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Kim Eierman

Kim Eierman

Founder of EcoBeneficial!

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I never see any fruit on my native Viburnums. What is going on?

I have a few native Viburnums but I never see any fruit.  I planted them to feed birds.  What is going on?


Ah yes, the complexities of native plants.  Most nurseries and garden centers don’t tell you that almost all native viburnums need cross-pollination to set fruit (there are some exceptions).  Retailers often suggest something like, “just buy several viburnums and you’ll be all set.”  And so, off you go with your new plants, and later you wonder why your viburnums flower but never fruit.

Although viburnums are monoecious (plants have both male and female parts), they are pretty self-incompatible, requiring cross-pollination between at least two genetically different plants of the same species to set fruit in any quantity.  Those genetically different plants must be in bloom at the same time so that visiting insect pollinators can do their job.

Don’t fall for the suggestion of simply buying a few of the same plants, like getting three Viburnum nudum, unless you know that they have all been grown from seed.  If those plants have been grown from vegetative cuttings, they are clones and lack the genetic diversity needed for cross pollination and fruit set.  In virtually all cases, viburnum cultivars are also clones.

What does this mean in practical terms?  Look to purchase at least two genetically different viburnums of the same species.  Straight species plants  are best for biodiversity, but you may also consider cultivars.  In most cases, simply planting two genetically diverse plants of the same species is  enough to ensure fruit set.  Viburnum dentatum is an exception – some cultivars bloom earlier than others.  According to Gary Ladman, co-owner of Classic Viburnums,  early blooming Viburnum dentatum cultivars include: Autumn Jazz, Blue Muffin, Cardinal and Little Joe.  Later blooming cultivars include: Blue Blaze, Chicago Lustre, Northern Burgundy and Pathfinder.  Make sure to buy different cultivars that bloom at the same time.  Another approach would be to buy straight species Viburnum dentatum and a cultivar or two – again, making sure that they all bloom at the same time.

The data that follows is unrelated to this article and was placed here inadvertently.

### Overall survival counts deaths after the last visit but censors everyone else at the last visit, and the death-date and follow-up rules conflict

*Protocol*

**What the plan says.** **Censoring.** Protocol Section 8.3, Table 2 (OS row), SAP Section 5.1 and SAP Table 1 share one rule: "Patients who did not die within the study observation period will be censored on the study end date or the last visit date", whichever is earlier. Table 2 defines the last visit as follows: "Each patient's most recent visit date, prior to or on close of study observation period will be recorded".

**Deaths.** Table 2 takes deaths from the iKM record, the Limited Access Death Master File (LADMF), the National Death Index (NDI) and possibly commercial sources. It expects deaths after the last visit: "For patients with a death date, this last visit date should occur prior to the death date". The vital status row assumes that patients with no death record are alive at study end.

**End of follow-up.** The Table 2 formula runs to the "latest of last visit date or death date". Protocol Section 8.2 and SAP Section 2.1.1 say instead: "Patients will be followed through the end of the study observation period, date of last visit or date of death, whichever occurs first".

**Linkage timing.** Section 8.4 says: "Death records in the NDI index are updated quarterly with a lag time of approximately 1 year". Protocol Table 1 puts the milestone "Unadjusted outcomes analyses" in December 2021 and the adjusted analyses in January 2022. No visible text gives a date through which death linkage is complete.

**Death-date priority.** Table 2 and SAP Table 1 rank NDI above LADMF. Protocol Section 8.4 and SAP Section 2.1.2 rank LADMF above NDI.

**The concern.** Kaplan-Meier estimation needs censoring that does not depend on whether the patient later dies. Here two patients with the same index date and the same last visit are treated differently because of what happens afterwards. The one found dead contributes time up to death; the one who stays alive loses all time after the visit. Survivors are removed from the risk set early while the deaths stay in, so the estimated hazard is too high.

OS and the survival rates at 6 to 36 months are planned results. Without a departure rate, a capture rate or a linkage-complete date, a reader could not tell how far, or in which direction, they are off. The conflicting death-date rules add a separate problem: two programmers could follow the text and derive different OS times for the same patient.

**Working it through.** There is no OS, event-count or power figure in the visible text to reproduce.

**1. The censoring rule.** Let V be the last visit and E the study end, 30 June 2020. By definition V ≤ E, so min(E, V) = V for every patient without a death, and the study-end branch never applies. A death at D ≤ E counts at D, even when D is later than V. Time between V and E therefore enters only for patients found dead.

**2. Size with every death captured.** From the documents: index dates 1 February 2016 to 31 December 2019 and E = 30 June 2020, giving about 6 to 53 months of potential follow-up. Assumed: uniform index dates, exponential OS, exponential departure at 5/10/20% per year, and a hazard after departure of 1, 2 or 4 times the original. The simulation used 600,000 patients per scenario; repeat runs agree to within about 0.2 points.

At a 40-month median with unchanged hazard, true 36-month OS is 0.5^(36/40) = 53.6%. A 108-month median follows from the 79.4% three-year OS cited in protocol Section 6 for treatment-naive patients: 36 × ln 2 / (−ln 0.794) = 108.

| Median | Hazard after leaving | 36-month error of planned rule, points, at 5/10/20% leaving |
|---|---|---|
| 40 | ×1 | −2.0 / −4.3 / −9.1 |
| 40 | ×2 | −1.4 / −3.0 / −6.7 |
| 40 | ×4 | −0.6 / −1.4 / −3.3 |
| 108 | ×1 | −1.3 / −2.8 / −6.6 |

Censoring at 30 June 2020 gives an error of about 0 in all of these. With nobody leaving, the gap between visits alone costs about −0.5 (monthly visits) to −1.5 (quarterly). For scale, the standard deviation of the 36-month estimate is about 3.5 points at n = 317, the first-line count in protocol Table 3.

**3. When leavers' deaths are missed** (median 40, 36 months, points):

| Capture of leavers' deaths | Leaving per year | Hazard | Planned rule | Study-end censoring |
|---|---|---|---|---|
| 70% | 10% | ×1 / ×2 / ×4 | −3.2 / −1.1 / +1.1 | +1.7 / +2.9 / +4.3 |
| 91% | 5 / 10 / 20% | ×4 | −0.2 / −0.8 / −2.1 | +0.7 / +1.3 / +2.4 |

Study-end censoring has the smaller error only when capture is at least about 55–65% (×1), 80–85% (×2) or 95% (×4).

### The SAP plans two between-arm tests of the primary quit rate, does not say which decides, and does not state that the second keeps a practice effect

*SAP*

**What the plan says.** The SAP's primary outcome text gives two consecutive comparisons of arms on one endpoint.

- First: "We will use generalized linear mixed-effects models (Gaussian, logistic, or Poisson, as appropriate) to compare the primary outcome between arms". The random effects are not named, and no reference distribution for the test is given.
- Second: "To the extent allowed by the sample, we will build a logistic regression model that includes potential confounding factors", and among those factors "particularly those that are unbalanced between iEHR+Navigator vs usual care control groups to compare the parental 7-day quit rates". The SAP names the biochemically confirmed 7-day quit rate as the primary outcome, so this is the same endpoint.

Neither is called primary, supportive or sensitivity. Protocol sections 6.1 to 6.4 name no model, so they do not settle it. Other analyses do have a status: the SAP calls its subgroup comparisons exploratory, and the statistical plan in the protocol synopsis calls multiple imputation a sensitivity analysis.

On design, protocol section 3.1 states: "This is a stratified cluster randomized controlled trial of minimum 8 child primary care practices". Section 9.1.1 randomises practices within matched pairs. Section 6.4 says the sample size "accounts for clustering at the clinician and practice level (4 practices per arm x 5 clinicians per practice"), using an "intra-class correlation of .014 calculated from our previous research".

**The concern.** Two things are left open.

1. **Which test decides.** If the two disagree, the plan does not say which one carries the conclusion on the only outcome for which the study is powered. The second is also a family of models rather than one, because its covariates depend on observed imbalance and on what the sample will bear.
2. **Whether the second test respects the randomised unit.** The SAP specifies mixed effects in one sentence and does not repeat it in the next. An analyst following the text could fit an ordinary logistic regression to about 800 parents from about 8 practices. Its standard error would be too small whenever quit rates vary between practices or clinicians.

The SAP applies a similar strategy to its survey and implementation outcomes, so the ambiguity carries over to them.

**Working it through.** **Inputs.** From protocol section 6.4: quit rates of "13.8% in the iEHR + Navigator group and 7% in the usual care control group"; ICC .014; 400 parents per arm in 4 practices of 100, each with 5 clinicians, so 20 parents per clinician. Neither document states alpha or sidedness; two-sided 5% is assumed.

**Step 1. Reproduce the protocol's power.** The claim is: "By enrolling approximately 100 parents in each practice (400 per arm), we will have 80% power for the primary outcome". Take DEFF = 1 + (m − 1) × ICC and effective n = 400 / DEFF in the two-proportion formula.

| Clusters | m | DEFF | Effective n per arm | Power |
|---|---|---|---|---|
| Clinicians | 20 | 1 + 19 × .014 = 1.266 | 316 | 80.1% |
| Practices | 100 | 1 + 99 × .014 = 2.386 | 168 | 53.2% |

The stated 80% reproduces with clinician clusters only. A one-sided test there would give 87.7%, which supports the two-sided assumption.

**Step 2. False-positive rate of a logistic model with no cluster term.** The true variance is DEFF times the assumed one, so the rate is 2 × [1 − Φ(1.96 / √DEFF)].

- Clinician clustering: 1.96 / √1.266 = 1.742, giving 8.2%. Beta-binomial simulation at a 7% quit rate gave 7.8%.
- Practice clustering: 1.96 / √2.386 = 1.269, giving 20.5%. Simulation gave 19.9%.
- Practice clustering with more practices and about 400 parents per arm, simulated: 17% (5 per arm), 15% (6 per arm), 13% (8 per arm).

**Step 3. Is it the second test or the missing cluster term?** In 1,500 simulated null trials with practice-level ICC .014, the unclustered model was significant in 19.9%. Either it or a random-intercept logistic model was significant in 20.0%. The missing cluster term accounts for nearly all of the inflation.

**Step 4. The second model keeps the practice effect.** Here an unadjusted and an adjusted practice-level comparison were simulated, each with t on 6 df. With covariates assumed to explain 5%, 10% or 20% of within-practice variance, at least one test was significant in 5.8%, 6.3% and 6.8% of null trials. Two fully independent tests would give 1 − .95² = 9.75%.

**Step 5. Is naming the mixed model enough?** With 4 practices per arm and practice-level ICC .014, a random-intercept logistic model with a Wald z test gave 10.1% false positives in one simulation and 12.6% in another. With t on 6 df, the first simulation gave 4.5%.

We should expect more from nurseries and garden centers selling native plants.  Ask them the hard questions, and make sure that you are buying plants which will produce the ecological outcome you expect – in this case fruit for wildlife.

Hope that helps!


Kim Eierman at EcoBeneficial!



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